SEATTLE — Overwhelmed by defensive pressure, Jake Locker tucked the ball and ran for his life. But he didn't get far. Seven yards down the field, Travis Lewis grabbed Locker's legs before Ryan Reynolds buried his shoulder pad into Locker's chest so violently, the Washington quarterback had the wind knocked out of him and momentarily had to leave the game.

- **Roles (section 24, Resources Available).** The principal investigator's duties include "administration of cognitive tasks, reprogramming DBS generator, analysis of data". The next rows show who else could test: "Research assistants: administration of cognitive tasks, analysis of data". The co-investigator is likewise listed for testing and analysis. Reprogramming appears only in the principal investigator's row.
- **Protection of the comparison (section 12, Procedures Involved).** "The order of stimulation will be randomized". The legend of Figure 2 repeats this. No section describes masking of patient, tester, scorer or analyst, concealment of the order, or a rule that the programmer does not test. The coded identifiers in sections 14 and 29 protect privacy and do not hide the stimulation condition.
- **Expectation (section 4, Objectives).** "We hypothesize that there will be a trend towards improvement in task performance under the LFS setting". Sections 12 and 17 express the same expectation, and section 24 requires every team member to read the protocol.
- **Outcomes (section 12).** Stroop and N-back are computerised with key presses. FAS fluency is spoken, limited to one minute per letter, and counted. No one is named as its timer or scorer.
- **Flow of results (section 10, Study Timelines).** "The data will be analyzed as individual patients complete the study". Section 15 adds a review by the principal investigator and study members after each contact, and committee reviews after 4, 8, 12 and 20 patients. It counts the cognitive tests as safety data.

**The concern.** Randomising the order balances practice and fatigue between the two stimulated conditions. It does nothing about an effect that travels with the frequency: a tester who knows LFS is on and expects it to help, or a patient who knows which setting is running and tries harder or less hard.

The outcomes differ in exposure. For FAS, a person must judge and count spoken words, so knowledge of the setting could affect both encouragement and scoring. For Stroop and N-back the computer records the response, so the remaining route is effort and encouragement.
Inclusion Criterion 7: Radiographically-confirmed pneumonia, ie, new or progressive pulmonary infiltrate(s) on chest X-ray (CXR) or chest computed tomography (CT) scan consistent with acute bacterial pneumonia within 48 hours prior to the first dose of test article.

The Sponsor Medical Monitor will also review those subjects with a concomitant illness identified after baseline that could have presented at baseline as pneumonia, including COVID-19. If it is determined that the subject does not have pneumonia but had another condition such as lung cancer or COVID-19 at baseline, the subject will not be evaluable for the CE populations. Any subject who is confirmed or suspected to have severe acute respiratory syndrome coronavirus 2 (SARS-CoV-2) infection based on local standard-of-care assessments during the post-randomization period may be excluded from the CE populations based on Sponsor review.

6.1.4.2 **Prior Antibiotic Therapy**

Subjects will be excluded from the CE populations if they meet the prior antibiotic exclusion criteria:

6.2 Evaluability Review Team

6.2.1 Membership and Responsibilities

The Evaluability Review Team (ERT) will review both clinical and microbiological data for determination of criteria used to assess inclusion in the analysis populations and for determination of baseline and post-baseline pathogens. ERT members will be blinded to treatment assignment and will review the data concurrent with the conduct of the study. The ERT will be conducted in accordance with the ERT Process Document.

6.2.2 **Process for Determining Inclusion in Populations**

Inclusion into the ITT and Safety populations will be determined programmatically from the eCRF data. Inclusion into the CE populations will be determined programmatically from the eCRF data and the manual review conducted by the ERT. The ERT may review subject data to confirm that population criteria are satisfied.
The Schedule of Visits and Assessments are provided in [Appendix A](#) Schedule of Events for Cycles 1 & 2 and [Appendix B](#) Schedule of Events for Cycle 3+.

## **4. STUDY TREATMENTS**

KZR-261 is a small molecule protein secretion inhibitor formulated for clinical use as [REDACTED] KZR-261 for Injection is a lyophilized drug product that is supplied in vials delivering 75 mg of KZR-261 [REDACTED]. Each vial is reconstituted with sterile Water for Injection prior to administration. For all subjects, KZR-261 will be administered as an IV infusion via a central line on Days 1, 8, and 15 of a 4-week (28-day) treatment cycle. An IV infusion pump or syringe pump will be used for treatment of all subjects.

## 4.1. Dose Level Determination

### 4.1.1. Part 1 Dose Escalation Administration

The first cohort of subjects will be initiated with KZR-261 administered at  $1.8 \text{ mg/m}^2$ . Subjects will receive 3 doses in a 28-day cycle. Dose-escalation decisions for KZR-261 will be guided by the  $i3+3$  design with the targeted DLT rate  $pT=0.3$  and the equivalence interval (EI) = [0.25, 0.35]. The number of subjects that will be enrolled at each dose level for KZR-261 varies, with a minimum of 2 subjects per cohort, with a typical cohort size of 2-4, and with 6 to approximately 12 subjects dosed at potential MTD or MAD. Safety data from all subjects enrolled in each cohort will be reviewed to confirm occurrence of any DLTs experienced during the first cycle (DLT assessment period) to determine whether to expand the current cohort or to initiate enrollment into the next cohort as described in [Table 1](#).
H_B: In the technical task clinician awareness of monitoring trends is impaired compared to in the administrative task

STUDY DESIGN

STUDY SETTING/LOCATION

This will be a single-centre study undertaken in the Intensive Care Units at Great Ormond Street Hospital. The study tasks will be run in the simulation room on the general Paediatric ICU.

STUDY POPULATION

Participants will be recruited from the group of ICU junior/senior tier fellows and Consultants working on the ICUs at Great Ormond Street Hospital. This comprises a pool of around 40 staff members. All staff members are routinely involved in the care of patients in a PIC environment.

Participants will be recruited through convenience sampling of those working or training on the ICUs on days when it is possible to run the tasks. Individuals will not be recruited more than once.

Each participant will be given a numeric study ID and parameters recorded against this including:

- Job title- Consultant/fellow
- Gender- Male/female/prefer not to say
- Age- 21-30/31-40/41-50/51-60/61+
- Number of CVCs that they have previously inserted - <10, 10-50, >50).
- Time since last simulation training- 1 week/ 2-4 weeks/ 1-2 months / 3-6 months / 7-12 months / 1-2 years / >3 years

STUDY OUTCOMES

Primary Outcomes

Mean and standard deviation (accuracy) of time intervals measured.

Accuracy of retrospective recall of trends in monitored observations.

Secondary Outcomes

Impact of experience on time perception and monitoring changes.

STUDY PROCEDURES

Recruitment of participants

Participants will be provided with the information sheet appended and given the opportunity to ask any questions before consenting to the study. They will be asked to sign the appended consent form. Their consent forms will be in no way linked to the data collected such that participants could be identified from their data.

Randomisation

Thanks to hard hitting and relentless blitzing, Oklahoma punished Locker and the Huskies 55-14 in its best defensive road performance in years. Before 67,716, the Sooners rolled 55-14 at Husky Stadium, emphatically ending any talk of “road woes,” and just as emphatically returning memories of the blitzing defenses that dominated college football at the turn of this century. “Our players really took the field in a strong way,” coach Bob Stoops said. “We really played physical.” The Sooner defense finished with 13 tackles for loss, four sacks and three fumble recoveries, blitzing seemingly on every down while the game was still competitive. Minus a 22-yard run by David Freeman, the defensive front, spearheaded by Gerald McCoy, demolished the Husky running game. The new-look linebacking trio of Lewis, Reynolds and Keenan Clayton boasted its collective speed, blitzing their way into the Husky backfield and chasing down Locker whenever he escaped the pocket. The defensive backfield, which has been burnt at times in recent years, didn't allow Locker to connect a pass of more than 21 yards and covered well in man-to-man coverage. And defensive coordinator Brent Venables called his most aggressive game, perhaps since taking over for Mike Stoops in 2004. “It was cool, we came in and did what we wanted,” McCoy said. View the OU-Washington slideshow
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